Wednesday, September 16, 2009

I Hate the Term Photo-Realistic

Now before you come at me with pitch-forks, I don't hate photo-realistic scenery, and X-Plane's performance with orthophoto-based scenery is very, very good. But...the term "Photo-Realistic" makes me crazy. Here's why:

First, photo-realistic scenery links the use of photographs in scenery to realism in its very name, and I don't buy it.

Yes, some photo-based scenery packages are realistic looking, by today's standard of flight simulation. Some are not. Just look at any old photo-realistic package to see what I mean...realistic is a relative term, defined by how much fidelity we expect, and that expectation has steadily gone up. Even with a modern package, a photo-based scenery pack might not be realistic if the photos are not used well.

(For example, is a package that uses orthophotos on the mesh but provides no 3-d in a city still considered realistic now? What kind of review would such a package get?)

Nor do photos have a monopoly on realism. They can look nice when well used, but I would put Sergio's custom panel work up against any photo-based panel. (Sergio does not manipulate photos for his panel, he constructs them from scratching. He has thousands of photos for reference, but the pixels you see are not originally from any photo.)

Second, the term photo-realistic (in the scenery world) is most commonly applied to scenery that applies orthophotos to the terrain mesh in a non-repeating way. But orthophoto base meshes don't have a monopoly on the use of photographs, which can be used to form land-class textures or to texture objects.

Okay, so "hate" is a strong word. But I feel some frustration whenever I see scenery discussed in terms of "photorealism".


Steve said...

Unless the satellite was directly overhead at high noon, photo-realistic terrain is "realistic" exactly one time per day, in good weather. Shadows are just as important, perhaps more so, than pretty pixels. The procedural shaders in X-Plane work astonishingly well, and IMHO provide a better sim experience over the entire spectrum of flying possibilities. Photo-realistic airplanes are another matter, and that just keeps on getting better too. No complaints here, Ben.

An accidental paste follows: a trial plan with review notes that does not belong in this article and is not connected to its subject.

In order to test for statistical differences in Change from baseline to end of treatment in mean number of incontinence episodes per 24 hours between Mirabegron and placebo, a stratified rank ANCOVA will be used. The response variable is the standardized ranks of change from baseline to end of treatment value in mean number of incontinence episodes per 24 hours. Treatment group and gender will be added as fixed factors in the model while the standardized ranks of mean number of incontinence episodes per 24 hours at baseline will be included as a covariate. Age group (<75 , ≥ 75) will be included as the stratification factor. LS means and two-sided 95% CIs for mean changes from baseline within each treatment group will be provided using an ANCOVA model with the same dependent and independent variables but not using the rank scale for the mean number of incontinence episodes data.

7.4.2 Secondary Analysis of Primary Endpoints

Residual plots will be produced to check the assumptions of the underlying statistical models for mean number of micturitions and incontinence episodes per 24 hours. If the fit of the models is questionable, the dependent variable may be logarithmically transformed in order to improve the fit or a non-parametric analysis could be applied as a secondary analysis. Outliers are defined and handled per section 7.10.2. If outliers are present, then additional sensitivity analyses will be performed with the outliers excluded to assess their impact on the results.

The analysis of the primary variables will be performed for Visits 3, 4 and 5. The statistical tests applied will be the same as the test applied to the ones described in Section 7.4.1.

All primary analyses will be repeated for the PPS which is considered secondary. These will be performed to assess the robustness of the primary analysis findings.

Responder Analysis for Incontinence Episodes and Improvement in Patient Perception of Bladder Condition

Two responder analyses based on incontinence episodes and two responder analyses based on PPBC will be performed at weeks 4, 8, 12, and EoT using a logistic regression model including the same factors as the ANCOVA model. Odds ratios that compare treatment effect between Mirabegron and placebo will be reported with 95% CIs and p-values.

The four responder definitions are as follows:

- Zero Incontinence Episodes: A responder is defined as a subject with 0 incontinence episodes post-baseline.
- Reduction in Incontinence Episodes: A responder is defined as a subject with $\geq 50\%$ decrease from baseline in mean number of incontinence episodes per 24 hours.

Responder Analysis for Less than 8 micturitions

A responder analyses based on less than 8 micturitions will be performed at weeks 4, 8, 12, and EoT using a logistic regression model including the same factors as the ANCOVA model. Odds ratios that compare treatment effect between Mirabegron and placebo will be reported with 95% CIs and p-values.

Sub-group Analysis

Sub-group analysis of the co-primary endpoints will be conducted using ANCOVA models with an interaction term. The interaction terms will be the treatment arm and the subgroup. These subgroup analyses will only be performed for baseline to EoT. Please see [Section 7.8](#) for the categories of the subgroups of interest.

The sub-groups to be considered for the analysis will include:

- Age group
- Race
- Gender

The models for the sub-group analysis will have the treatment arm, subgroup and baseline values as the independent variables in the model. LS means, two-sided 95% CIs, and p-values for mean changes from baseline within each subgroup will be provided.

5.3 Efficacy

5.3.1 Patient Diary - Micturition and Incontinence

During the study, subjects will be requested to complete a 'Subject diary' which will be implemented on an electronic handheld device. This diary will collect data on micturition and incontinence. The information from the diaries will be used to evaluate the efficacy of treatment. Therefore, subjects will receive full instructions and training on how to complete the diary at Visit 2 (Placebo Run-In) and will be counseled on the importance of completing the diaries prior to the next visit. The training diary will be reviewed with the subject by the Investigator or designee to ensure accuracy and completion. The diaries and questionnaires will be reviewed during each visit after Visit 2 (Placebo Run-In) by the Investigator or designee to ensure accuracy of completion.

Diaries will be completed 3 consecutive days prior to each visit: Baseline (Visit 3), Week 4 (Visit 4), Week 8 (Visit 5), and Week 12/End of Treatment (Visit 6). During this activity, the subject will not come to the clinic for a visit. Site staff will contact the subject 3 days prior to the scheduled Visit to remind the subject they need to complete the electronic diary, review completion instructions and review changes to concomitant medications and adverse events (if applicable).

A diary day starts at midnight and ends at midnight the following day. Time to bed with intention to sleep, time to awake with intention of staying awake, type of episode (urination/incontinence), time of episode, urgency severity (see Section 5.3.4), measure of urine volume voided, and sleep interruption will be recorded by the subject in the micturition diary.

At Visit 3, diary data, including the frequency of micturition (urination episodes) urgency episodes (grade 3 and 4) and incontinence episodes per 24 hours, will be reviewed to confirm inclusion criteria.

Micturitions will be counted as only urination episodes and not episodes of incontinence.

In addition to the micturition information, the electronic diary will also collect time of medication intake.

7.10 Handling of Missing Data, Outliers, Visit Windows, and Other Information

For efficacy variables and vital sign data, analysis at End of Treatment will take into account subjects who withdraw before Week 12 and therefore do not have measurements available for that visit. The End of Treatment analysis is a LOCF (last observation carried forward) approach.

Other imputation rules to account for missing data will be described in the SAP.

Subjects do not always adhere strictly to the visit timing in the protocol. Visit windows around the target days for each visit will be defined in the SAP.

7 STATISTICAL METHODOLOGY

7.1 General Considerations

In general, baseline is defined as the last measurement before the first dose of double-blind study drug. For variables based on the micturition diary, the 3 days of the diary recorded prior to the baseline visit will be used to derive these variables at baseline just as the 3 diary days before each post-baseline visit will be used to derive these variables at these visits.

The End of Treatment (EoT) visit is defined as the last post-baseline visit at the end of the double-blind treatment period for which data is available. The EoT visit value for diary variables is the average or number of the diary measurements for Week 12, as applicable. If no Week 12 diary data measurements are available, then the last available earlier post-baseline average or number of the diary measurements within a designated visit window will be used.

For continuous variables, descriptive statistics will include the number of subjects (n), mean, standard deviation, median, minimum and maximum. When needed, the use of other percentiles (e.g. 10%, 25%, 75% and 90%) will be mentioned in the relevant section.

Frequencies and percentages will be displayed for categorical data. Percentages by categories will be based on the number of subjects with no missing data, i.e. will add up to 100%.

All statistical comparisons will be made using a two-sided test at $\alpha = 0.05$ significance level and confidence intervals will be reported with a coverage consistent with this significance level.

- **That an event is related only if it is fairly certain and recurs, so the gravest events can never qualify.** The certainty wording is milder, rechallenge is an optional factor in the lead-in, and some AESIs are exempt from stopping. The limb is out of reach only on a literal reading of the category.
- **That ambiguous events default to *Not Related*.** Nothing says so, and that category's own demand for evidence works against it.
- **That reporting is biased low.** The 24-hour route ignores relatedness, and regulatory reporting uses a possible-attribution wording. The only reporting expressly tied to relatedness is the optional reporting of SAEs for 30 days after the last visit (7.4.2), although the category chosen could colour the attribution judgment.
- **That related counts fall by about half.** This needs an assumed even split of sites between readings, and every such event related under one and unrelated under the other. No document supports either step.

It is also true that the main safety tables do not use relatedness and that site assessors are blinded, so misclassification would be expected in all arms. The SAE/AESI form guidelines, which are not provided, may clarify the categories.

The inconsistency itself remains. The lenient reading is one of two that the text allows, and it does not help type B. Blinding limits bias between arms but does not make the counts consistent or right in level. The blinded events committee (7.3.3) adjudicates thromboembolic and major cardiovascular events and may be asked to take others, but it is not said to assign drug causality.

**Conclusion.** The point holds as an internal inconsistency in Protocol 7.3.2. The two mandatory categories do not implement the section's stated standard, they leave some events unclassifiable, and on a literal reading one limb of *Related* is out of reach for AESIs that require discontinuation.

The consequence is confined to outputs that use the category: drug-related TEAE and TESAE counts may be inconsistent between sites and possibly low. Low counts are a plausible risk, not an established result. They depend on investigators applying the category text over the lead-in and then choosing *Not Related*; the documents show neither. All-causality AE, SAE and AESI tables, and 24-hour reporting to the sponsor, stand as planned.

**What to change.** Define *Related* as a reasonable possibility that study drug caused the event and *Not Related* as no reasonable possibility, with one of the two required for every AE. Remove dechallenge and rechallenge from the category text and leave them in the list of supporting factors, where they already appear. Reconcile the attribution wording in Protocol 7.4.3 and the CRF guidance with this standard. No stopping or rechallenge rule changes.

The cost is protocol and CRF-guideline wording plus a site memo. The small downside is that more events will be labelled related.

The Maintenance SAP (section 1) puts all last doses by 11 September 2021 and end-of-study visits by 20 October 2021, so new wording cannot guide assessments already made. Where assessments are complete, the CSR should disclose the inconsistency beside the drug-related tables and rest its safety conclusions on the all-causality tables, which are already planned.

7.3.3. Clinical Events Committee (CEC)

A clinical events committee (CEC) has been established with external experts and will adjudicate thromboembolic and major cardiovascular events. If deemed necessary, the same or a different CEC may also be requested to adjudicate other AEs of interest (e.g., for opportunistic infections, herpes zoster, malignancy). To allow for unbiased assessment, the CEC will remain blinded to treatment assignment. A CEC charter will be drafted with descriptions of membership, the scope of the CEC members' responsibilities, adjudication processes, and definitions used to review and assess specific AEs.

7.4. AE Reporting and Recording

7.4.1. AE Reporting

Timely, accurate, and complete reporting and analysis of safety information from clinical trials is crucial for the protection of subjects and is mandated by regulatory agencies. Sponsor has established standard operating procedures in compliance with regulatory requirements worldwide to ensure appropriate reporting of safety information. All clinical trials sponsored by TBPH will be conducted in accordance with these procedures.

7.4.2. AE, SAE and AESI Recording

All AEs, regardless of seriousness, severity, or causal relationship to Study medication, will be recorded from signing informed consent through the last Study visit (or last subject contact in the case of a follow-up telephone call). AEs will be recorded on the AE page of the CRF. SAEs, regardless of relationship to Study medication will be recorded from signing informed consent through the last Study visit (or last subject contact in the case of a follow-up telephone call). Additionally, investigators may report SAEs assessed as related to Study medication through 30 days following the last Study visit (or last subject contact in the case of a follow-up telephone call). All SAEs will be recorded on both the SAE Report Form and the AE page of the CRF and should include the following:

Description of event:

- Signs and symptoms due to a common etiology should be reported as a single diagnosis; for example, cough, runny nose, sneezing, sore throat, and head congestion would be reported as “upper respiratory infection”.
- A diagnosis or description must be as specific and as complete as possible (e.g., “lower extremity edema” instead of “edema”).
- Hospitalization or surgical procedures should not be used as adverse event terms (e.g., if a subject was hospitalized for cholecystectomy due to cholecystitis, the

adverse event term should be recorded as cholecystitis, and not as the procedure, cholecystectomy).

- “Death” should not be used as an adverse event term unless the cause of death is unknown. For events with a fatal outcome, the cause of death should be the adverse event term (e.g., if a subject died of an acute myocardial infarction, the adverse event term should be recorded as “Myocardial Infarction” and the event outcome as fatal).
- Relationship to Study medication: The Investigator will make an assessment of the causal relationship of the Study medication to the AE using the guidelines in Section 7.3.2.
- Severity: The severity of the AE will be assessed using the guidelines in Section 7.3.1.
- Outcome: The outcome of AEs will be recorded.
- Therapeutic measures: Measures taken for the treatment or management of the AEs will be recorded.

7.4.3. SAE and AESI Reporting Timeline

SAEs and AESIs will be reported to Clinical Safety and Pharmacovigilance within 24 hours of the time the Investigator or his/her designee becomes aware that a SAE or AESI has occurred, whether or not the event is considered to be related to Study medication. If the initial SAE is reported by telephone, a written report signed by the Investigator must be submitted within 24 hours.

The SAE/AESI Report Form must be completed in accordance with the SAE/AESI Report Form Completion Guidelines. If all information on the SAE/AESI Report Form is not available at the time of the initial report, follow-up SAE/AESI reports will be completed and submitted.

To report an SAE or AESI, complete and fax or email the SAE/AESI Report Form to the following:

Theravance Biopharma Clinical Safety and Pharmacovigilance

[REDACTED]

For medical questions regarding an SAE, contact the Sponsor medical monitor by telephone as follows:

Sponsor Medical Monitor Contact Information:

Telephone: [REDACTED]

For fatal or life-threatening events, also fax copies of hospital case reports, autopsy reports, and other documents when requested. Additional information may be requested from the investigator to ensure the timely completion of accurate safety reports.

Benjamin Supnik said...

Right - right now you can pick "baked photo shadows" or "no shadows"...both of which have problems. :-(

Anonymous said...

I was going to suggest that we try and take back the term 'Hyper-realism' which has been hijacked by advertisers all too often and add a link to the wikipedia entry. Then I read it. The first line reads:

'Hyperrealism is a genre of painting and sculpture resembling a high resolution photograph.'


However, when you get down to the fourth paragraph of the history section it does get what I was thinking of across:

'Hyperrealism, on the other hand, although photographic in essence, can often entail a softer and much more complex focus on the subject depicted, presenting it as a living tangible object. These objects and scenes in Hyperrealism paintings and sculptures are meticulously detailed to create the illusion of a new reality not seen in the original photo. That is not to say that they are surreal, as the illusion is a convincing depiction of (simulated) reality. Textures, surfaces, lighting effects and shadows are painted to appear clearer and more distinct than the reference photo or even the actual subject itself.'